“Coffee is a Journey” – Santa Lucia Coffee, Centralia, Washington

Santa Lucia Cafe, Centralia WA

Santa Lucia Cafe

When asked how he started in the coffee roasting business, Justin Page, owner of Santa Lucia Cafe located in downtown Centralia, Washington, looked at us for a moment, then quietly said, “Coffee is a journey.” His journey began when he was about 12 or 13 years old. His father was “in the coffee culture” in Seattle, and Justin has been passionate about coffee ever since.

Santa Lucia coffee roaster, Centralia, Washington

Santa Lucia coffee roaster

He began roasting his own coffee in 2002 in the basement of his Centralia home. He expanded to roasting from family, friends, and neighbors. Then he placed a kiosk on the front porch of his house and people would put their money into his mail slot. After a few years (and one visit from the Centralia Fire Department because of all the smoke coming out of his basement), Justin ran out of room and decided to open Santa Lucia Café in his current location in 2006.

Santa Lucia is the namesake for Justin’s wife, Lucy. The setting is rustic, with three rooms with tables comfortable chairs, and even books to sit and read with children. It’s cozy enough for small conversations as well as small work meetings. Local pastries from San Francisco Bakery in Olympia, Market Street Bakery in Chehalis, and Main Street Cookies in Rainier, are temptingly displayed.

David enjoyed his Santa Lucia coffee in the cozy cafe. Centralia, Washington

David enjoyed his Santa Lucia coffee in the cozy cafe.

Justin tells us that he gets beans from all over the world, but most specifically from a small farmer, Edwin Martinez, in Guatemala. Huge 150 pound bags can be seen sitting near the walls. One coffee roaster is placed in the third room. There Justin roasts about 200-300 pounds of coffee each week. We were surprised to hear it only takes about 15 minutes to roast a batch of coffee. He doesn’t have a set schedule, just roasts as needed as they run low on coffee, so it’s very fresh.

Coffee beans from Guatemala, Santa Lucia Coffee, Centralia, WA

Coffee beans from Guatemala

We asked about the “flavors” and how he achieves them because we truly had no idea. It turns out coffee is a bit like wine, that flavors are not added, but come naturally from the areas where the beans are grown. Then he decides which flavors he likes, what his “interpretation” of them is and then roasts them to bring out the flavors he likes best. This is done by varying the length of time of roasting as well as temperature.

David asked if he would like to see his product on big store shelves. Justin thought for a moment and said no, he actually preferred that people find him on their own based on the quality of his coffees.

As Josh is in high school and learning a lot about future careers, he had his own question: What would Justin tell a high school student thinking about opening a coffee roasting business. Justin replied that he would ask a lot of questions, why do they want to do this, how passionate are they – he would challenge them and ask deeper questions rather than just say, “Yes, do it” or “No, don’t do it.”

When asked where he thought his business would be in five years, Justin said that this is an individual journey for him and he expects to stay small and still be in the same place. The best part of this business for him is the personal touch, being part of the community and the friends that he has made. He feels that it is now at a point that it is a self-propelling entity and that is a very exciting point to be for an entrepreneur. He would only like to grow larger though, if it didn’t take away from the personal aspect that he enjoys so much now.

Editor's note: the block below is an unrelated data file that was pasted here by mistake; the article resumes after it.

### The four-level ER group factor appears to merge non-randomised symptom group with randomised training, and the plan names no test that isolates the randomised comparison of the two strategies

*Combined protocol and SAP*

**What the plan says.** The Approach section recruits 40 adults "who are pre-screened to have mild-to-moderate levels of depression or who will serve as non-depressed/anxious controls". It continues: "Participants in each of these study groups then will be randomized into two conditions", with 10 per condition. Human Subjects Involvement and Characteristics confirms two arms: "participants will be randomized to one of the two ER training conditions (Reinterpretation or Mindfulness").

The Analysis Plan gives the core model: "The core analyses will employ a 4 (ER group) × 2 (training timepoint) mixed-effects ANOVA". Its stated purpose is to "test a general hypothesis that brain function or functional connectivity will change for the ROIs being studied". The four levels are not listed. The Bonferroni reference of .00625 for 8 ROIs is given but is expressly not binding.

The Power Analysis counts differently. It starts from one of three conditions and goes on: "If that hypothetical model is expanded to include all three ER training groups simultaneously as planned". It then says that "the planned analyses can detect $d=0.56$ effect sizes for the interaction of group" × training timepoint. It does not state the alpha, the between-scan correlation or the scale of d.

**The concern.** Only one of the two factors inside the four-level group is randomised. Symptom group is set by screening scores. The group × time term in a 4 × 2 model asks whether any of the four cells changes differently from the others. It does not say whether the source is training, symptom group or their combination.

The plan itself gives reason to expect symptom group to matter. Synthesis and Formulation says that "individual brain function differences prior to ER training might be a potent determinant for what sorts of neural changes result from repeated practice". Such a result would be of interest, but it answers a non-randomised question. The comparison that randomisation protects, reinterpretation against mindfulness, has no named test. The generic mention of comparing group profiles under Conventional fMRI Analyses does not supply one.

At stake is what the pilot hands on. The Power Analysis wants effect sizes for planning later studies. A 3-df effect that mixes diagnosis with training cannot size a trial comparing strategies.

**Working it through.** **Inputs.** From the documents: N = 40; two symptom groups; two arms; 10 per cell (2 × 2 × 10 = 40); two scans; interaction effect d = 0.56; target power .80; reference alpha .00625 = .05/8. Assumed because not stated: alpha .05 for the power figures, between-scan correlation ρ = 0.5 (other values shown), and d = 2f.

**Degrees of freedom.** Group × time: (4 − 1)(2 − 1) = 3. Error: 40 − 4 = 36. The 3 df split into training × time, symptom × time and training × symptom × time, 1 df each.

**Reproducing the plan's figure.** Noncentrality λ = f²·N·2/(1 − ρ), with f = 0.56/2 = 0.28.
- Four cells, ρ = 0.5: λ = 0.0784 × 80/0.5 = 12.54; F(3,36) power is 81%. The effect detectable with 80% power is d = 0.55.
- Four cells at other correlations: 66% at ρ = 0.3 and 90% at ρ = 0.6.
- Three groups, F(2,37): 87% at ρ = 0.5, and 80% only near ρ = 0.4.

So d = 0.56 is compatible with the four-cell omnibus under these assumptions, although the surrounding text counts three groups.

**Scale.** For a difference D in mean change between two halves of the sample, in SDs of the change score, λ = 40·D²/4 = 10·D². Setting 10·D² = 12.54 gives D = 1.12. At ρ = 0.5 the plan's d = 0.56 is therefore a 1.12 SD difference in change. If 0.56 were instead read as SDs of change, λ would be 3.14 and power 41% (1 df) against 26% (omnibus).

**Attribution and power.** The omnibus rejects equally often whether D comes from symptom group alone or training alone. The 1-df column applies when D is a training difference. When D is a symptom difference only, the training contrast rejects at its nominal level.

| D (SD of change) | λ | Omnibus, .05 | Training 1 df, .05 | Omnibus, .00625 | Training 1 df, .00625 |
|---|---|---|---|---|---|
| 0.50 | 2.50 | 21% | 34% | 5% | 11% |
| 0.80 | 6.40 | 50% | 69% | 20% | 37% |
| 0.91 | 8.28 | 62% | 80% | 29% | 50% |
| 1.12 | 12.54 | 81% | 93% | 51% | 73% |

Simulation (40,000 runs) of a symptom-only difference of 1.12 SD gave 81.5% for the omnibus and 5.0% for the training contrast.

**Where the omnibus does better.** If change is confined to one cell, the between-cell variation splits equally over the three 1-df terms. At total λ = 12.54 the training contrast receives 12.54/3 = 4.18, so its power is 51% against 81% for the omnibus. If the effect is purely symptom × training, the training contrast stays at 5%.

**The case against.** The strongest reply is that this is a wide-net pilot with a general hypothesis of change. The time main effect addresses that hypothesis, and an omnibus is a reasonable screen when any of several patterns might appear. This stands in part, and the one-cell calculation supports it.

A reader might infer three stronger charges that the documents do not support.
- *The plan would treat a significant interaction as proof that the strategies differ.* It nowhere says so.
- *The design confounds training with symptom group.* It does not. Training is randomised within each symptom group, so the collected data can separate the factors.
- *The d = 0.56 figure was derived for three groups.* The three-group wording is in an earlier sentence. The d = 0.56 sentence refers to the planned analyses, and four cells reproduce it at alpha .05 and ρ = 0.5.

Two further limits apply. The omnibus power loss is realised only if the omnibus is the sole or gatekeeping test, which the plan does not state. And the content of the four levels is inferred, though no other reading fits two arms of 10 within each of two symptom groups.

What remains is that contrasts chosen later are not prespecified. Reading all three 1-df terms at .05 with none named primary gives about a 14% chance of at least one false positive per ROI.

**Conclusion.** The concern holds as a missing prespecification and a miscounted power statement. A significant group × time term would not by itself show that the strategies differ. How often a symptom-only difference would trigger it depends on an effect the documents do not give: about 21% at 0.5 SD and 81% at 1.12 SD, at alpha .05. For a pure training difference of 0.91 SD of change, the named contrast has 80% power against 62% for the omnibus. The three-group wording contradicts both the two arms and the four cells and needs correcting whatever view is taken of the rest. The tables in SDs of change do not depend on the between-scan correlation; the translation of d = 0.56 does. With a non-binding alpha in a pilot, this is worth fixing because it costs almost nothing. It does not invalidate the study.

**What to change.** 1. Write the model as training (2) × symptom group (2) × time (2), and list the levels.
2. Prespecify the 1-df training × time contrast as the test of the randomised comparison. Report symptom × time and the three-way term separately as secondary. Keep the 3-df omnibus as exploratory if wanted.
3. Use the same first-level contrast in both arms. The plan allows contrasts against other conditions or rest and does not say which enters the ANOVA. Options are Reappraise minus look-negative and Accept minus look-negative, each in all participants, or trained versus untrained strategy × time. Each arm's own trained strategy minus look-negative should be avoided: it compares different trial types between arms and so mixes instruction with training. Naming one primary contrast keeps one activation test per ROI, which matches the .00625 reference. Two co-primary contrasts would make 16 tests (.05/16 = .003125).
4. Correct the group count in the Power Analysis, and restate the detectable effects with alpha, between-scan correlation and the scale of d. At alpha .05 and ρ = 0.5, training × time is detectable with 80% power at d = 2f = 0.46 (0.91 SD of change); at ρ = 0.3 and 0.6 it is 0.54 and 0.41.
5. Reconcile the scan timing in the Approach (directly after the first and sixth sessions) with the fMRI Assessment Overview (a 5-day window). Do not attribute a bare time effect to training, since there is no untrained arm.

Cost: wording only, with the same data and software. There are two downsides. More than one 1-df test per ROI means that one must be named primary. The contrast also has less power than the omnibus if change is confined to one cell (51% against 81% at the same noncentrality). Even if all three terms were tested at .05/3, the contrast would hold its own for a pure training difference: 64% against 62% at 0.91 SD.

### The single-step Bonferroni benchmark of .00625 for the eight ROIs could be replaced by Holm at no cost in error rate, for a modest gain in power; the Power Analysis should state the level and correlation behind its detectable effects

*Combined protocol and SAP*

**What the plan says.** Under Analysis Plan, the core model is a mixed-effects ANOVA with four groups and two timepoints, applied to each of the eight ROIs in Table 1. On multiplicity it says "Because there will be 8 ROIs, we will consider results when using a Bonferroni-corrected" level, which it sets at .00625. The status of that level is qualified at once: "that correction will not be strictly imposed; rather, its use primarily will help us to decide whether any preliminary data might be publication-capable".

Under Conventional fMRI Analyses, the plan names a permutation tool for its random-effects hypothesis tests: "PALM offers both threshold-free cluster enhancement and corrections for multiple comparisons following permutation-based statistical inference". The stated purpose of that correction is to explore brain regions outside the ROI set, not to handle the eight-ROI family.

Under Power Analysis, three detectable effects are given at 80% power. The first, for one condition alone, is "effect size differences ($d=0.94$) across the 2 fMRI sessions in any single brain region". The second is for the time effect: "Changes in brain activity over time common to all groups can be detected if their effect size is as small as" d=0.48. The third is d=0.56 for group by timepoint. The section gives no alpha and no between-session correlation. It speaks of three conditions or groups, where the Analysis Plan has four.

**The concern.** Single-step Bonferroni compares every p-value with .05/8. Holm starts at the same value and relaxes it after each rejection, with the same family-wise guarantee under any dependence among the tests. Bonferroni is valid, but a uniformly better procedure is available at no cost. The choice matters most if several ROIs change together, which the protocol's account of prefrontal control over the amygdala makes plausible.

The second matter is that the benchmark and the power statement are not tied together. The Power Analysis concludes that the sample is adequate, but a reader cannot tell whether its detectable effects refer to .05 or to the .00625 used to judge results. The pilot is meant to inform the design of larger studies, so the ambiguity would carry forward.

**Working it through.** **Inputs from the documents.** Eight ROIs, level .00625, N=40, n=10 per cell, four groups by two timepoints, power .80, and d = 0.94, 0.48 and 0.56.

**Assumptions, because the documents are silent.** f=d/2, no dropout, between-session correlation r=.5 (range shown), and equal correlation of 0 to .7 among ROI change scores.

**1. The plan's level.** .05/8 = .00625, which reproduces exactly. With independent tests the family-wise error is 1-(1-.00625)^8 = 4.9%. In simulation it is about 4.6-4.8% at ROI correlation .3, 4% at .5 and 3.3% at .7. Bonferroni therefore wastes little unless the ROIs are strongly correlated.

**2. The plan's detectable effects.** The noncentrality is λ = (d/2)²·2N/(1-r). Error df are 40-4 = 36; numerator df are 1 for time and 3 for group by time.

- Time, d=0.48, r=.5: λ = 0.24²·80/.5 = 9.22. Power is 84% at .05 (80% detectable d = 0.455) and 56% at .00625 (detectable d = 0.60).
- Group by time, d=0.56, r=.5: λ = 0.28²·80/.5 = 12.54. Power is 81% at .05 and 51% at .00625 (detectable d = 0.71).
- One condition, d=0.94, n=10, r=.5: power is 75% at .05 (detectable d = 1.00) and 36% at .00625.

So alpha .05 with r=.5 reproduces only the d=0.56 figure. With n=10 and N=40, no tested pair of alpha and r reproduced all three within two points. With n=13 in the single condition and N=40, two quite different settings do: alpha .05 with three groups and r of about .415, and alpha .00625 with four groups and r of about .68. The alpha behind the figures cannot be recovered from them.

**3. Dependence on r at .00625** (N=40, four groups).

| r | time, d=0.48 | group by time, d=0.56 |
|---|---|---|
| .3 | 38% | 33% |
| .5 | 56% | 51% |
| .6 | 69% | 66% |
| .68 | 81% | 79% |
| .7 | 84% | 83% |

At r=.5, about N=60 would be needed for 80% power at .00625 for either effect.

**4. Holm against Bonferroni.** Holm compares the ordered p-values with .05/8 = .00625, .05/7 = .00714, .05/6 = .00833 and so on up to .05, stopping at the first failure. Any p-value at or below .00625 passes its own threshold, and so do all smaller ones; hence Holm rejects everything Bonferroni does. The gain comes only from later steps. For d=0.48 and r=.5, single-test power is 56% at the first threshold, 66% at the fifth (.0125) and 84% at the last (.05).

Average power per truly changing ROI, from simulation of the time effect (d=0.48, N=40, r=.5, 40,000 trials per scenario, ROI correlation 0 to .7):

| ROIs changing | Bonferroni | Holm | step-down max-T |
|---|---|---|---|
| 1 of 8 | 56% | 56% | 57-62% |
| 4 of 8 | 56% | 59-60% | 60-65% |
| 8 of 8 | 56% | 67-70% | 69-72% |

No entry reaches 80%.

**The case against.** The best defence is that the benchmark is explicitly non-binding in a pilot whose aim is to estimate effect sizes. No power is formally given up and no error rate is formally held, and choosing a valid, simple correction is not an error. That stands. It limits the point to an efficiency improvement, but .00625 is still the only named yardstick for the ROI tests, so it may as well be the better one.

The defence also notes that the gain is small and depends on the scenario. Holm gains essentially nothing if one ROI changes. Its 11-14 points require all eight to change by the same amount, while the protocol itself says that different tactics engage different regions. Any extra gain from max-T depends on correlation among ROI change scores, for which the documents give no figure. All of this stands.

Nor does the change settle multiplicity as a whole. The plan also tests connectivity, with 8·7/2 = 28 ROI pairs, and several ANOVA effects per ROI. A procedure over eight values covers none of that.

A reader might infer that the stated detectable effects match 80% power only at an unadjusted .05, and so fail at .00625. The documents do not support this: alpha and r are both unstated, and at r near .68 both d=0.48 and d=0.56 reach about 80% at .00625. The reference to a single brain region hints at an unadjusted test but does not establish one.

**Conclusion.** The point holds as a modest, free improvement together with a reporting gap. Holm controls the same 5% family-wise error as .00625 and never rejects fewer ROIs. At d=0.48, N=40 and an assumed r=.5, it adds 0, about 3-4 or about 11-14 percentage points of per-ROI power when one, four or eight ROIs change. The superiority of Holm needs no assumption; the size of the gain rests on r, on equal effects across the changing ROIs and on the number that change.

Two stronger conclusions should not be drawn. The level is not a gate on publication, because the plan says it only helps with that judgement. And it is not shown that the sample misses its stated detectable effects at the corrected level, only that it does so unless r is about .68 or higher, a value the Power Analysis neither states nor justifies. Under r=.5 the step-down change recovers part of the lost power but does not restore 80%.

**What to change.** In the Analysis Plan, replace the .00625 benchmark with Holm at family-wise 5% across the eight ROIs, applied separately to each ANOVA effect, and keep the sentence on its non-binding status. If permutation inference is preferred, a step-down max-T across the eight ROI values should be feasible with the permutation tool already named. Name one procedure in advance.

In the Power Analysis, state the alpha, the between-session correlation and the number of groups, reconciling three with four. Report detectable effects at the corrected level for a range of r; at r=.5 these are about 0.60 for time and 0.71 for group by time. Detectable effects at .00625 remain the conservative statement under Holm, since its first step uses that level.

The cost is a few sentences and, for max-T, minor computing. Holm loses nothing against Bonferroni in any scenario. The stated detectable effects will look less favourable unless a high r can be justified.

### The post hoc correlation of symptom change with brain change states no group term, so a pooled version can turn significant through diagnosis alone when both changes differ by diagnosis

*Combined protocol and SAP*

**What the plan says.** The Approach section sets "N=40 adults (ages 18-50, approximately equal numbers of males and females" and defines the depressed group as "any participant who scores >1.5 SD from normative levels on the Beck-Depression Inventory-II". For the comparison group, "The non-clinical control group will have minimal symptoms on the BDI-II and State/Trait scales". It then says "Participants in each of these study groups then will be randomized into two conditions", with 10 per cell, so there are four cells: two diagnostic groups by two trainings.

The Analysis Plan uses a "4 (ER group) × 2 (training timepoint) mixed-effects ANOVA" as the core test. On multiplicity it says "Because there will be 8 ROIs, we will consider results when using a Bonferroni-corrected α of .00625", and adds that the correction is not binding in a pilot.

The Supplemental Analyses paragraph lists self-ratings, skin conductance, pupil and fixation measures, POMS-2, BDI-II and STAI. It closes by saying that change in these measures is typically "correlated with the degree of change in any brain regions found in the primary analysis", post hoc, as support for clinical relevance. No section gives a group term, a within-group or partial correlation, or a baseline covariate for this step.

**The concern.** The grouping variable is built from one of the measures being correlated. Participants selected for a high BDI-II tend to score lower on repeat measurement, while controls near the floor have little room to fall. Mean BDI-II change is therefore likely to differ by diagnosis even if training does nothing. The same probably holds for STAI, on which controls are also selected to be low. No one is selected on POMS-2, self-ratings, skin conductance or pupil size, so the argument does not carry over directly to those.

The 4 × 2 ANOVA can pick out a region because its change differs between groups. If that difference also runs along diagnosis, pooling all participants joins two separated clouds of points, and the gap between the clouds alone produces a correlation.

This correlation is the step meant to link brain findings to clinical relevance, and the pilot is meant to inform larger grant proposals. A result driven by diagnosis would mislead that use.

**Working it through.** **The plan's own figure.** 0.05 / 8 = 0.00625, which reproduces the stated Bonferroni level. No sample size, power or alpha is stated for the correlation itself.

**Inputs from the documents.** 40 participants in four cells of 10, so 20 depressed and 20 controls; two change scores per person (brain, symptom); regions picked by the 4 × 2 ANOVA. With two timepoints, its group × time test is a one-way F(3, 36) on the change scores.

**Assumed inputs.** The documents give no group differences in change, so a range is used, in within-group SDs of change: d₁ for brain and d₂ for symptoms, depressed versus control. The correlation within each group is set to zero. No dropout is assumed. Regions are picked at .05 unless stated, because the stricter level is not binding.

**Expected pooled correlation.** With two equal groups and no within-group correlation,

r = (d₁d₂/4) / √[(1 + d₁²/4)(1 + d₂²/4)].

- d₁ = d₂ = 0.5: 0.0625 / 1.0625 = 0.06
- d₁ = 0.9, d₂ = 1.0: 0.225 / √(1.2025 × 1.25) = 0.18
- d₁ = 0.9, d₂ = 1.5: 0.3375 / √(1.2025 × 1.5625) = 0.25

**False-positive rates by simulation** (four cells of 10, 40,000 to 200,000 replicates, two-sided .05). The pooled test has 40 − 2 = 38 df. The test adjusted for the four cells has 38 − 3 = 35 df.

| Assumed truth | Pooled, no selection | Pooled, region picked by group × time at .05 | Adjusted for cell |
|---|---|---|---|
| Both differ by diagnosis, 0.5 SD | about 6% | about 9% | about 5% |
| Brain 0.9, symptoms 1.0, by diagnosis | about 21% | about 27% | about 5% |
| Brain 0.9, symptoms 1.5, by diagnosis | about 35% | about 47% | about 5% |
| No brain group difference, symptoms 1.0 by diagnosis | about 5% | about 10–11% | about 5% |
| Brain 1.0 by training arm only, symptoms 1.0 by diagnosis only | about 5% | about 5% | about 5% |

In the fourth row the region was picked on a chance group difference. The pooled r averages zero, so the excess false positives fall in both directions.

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Santa Lucia coffees can also be found served at local establishments such as Centralia College and Jeremy’s Farm to Table restaurant.

Santa Lucia Café is open Monday through Friday, 7am-5pm, Saturdays 8am-3pm and Sundays, 9am-3pm and is located at 202 S. Tower Ave., Centralia WA 98531. They can also be found online at http://www.luciacoffee.com/ or on Facebook at https://www.facebook.com/santaluciacoffee.

 

 

 

 

 

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Point Defiance Zoo and the Budding Photographer

I am the King, Point Defiance Zoo, Tacoma

I am the King

As you probably know by now, Josh is our photographer and takes most of the pictures we use on this blog. Recently he had the chance to go to the Point Defiance Zoo in Tacoma (http://www.pdza.org/) with his high school photography class. While most of the kids were more interested in goofing off during their day off from class, Josh was thrilled to have the chance to take pictures of his favorite subject – animals. Here he would like to share his best of the day with you:

Must be a teenager. Point Defiance Zoo, Tacoma

Must be a teenager

Fish love backscratches? Point Defiance Zoo, Tacoma

Fish love backscratches?

Hellooooo??? Point Defiance Zoo, Tacoma

Hellooooo???

WOW! Just WOW! Point Defiance Zoo, Tacoma

WOW! Just WOW!

Aww, possums are cuddly! Point Defiance Zoo, Tacoma

Aww, possums are cuddly!

Here, kitty, kitty. Point Defiance Zoo, Tacoma

Here, kitty, kitty.

Darn kids, get off my lawn. Point Defiance Zoo, Tacoma

Darn kids, get off my lawn.

Is there anything cuter? Point Defiance Zoo, Tacoma

Is there anything cuter?

This is my good side. Point Defiance Zoo, Tacoma

This is my good side.

I. Am. Ignoring. You. Point Defiance Zoo, Tacoma

I. Am. Ignoring. You.

Impressive! Point Defiance Zoo, Tacoma

Impressive!

Yes, the whole place was impressive and full of opportunities for a budding photographer! Do you have ideas for captions for these pictures? Let us know, we’d love to hear your creative ideas!